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September 3, 2021

“Textbook Ponzi scheme”: BitConnect sued by the SEC

By Eric Johansson

At the end of 2017, BitConnect seemed unstoppable. Barely a year after its initial launch, the platform’s own altcoin had become one of the leading 20 cryptocurrencies in the world. Riding high on the cryptocurrency bull run of the time, the digital currency’s value had climbed from $0.17 to $463.31 within the span of 12 months. And then in October it hosted its first annual ceremony in Pattaya, Thailand.

It would also be its last. Not that this possibility seemed to cross Carlos Matos’ mind at the time. He was one of the investors who had been invited to speak at the event – and speak he did.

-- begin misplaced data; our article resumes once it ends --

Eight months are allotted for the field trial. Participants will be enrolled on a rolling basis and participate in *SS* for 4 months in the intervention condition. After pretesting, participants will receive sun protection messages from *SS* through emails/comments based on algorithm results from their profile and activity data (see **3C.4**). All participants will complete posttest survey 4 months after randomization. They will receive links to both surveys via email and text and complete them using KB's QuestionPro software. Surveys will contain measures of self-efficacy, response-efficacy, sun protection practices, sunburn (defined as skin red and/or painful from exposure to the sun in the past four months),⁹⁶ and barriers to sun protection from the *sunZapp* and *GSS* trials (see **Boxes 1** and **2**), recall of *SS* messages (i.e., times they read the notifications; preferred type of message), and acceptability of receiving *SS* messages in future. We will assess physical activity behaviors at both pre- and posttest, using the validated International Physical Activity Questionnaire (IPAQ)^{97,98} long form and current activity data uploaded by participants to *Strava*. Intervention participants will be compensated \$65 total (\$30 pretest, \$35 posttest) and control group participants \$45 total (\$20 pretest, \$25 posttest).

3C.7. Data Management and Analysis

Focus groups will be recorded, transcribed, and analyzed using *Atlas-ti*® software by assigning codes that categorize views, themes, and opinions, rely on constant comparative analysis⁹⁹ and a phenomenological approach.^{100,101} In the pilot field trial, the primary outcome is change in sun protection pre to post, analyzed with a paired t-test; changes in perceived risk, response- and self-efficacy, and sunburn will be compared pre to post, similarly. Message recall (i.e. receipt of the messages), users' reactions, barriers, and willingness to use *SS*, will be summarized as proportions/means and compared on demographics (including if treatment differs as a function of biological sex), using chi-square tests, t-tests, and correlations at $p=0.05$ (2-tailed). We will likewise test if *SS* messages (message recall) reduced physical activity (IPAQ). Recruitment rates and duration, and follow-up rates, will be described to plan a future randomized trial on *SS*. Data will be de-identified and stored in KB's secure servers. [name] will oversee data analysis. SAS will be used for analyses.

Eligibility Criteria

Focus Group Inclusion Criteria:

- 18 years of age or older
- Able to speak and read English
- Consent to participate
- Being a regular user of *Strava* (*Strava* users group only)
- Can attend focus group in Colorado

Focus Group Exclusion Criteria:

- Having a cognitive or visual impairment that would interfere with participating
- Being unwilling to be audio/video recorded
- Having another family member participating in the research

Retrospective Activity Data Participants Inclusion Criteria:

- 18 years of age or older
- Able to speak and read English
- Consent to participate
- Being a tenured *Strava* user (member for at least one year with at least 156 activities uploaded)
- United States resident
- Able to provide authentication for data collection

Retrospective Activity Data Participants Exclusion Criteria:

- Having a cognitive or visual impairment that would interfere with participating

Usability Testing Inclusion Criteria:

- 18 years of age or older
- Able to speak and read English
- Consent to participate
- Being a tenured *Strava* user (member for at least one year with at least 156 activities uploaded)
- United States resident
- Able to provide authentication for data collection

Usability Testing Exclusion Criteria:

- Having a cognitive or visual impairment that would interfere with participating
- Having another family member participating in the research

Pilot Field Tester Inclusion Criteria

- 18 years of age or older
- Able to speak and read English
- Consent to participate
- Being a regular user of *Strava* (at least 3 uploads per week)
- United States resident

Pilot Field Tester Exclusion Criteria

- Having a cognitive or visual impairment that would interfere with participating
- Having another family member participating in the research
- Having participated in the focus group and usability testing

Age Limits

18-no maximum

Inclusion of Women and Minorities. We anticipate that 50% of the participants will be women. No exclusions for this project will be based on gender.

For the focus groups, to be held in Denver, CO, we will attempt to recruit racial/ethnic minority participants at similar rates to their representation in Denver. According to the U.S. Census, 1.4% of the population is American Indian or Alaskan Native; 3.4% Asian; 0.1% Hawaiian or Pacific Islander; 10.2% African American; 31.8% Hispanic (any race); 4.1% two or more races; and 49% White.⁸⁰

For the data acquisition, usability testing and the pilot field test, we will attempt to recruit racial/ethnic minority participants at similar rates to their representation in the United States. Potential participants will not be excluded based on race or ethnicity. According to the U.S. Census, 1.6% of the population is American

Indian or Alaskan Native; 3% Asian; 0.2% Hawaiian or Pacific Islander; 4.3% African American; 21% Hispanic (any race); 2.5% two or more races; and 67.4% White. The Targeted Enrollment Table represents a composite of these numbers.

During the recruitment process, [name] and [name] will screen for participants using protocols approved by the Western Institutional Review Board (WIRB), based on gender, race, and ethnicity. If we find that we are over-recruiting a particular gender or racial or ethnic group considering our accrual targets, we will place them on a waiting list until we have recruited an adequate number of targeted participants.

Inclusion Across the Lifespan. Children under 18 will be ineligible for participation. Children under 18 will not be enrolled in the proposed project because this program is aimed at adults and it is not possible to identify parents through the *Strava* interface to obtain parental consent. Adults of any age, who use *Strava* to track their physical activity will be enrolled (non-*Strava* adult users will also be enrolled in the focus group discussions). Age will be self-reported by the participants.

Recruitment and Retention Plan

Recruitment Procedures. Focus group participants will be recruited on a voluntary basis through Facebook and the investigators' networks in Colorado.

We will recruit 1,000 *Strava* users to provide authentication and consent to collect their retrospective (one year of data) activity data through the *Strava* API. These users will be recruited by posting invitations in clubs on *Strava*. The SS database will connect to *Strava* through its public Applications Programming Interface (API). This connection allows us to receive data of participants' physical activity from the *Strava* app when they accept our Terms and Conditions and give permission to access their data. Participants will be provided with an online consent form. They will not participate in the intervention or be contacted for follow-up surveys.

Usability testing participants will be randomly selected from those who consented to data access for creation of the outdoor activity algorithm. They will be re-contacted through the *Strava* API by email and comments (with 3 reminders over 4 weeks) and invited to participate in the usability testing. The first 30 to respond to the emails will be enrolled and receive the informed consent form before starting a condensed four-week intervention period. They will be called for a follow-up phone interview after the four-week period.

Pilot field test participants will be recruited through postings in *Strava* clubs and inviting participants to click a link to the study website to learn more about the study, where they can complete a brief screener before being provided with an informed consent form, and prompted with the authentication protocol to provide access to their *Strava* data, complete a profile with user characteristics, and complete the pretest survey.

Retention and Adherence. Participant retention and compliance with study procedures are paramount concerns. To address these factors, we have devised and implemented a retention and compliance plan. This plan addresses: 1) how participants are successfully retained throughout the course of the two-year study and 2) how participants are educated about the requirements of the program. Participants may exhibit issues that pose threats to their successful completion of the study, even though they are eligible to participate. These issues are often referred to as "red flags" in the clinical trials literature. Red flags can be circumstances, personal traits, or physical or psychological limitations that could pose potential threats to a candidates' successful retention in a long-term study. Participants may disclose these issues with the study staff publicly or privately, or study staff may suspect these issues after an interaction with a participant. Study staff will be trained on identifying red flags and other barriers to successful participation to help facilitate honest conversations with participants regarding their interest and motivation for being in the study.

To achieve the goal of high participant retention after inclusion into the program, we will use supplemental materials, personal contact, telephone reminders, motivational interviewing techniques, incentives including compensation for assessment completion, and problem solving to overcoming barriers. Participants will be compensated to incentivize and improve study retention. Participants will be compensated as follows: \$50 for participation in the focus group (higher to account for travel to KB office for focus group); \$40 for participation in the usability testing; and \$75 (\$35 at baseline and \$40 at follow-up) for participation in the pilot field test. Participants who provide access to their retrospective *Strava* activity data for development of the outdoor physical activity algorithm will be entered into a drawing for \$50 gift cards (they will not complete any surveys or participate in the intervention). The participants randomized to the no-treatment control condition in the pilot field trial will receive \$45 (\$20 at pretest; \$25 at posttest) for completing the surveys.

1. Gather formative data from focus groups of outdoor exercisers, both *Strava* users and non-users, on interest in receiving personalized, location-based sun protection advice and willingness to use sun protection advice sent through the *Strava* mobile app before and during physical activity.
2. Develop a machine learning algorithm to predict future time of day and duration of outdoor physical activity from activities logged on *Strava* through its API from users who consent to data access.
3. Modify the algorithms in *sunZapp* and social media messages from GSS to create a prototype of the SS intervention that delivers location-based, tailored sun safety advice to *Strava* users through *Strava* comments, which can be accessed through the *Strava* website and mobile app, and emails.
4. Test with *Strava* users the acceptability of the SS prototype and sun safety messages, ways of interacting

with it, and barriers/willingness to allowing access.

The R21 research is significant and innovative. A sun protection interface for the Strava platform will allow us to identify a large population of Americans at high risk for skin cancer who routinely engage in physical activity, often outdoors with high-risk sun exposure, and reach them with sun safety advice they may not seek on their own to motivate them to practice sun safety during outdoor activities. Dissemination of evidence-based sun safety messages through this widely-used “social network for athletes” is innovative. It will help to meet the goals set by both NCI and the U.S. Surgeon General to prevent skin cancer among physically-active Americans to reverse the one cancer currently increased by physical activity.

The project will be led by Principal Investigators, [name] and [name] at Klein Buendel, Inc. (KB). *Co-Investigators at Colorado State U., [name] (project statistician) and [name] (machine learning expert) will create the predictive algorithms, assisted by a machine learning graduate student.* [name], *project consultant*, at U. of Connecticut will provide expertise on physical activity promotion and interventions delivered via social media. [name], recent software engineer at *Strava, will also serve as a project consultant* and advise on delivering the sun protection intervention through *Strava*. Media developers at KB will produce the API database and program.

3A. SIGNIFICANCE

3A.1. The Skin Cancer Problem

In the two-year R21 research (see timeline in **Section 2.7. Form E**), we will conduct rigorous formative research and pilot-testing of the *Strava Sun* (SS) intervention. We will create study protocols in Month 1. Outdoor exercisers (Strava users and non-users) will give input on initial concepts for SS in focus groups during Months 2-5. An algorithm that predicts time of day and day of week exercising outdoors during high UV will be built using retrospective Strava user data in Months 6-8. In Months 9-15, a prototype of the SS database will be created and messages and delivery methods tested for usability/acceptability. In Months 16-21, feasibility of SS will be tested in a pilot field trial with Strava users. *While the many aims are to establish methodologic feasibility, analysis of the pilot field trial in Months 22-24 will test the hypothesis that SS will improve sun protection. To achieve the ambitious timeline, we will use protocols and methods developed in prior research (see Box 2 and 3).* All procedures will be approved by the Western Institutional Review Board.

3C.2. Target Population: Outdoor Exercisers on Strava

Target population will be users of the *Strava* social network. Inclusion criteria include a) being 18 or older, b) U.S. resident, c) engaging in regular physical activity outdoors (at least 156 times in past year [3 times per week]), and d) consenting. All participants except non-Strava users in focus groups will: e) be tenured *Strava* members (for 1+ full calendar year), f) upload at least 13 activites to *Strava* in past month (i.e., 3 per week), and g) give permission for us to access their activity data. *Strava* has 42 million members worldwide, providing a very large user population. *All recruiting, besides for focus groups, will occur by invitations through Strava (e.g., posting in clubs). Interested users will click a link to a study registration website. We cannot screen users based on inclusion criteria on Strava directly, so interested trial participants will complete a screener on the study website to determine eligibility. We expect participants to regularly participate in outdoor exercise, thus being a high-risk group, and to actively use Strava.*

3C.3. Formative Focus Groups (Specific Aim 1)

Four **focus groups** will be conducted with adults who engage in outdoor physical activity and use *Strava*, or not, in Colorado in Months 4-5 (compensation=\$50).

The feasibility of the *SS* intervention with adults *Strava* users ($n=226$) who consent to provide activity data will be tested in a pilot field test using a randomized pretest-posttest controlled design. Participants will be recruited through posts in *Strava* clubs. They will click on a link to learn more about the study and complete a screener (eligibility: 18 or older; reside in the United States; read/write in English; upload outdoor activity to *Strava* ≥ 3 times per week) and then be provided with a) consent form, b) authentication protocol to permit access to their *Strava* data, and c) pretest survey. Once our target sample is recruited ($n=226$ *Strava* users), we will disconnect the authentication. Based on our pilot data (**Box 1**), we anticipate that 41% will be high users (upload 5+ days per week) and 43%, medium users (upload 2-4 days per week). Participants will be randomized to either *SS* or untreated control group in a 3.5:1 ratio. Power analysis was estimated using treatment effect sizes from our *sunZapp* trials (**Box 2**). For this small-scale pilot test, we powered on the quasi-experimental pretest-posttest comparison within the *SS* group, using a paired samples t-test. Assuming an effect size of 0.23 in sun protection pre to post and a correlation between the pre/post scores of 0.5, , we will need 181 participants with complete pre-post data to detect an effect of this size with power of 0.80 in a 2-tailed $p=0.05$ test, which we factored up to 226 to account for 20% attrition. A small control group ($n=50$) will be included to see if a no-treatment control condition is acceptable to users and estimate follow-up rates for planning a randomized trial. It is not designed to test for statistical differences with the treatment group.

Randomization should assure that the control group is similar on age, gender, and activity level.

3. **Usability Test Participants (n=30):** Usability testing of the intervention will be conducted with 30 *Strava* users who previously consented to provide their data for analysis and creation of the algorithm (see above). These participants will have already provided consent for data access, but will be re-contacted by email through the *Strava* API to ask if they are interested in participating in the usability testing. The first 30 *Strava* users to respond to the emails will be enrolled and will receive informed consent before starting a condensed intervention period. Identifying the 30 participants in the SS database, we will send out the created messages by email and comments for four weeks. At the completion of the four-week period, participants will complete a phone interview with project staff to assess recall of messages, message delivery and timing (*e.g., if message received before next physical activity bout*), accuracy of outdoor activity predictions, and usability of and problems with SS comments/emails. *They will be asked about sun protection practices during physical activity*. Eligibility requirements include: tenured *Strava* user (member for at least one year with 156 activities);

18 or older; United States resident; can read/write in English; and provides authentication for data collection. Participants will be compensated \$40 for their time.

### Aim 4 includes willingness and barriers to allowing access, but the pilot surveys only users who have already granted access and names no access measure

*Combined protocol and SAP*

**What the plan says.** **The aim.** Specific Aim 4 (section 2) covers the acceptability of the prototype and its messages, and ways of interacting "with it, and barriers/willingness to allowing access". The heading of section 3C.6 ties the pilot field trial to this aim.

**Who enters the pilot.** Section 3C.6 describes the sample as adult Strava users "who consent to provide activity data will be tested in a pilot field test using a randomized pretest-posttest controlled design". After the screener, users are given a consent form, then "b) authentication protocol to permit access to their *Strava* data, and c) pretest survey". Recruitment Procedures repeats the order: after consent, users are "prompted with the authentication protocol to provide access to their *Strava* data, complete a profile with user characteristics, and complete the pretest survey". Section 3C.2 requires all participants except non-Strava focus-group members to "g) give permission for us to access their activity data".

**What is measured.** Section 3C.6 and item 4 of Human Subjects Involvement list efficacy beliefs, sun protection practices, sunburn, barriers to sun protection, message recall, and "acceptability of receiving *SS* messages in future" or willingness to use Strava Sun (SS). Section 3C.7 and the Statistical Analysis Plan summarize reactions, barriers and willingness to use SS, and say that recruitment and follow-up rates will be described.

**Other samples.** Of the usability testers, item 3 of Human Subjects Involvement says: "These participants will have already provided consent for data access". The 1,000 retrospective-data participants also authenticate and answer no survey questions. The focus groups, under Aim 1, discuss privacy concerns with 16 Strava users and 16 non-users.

During almost four surreal minutes, Matos delivered a bizarre speech that went viral shortly thereafter and would end up cementing his place in the internet hall of fame for excitedly and repeatedly shouting “BiiiiiitCoooonnect” throughout the speech.

“We are really changing the world as we know it,”  Matos said, adding that his wife didn’t want him to invest in the digital token, fearing it might be a con. Matos dismissed those fears, saying he’d soon be rolling in dough.

Then BitConnect collapsed.

Matos’ speech had seemingly not only helped drum up a buzz among crypto evangelists, but had also raised regulators’ suspicions that something fishy might be going on. So they looked into it.

The Department of Justice (DoJ) later described BitConnect as a “textbook Ponzi scheme” where investors paid off earlier investors. It was in the face of this growing scrutiny that BitConnect went belly up on 17 January 2018.

Three years have now passed and the dust is yet to settle. Promoters and executives are still being prosecuted by law enforcement agencies. BitConnect founder Satish Kumbhani is still in the wind, hunted by the authorities.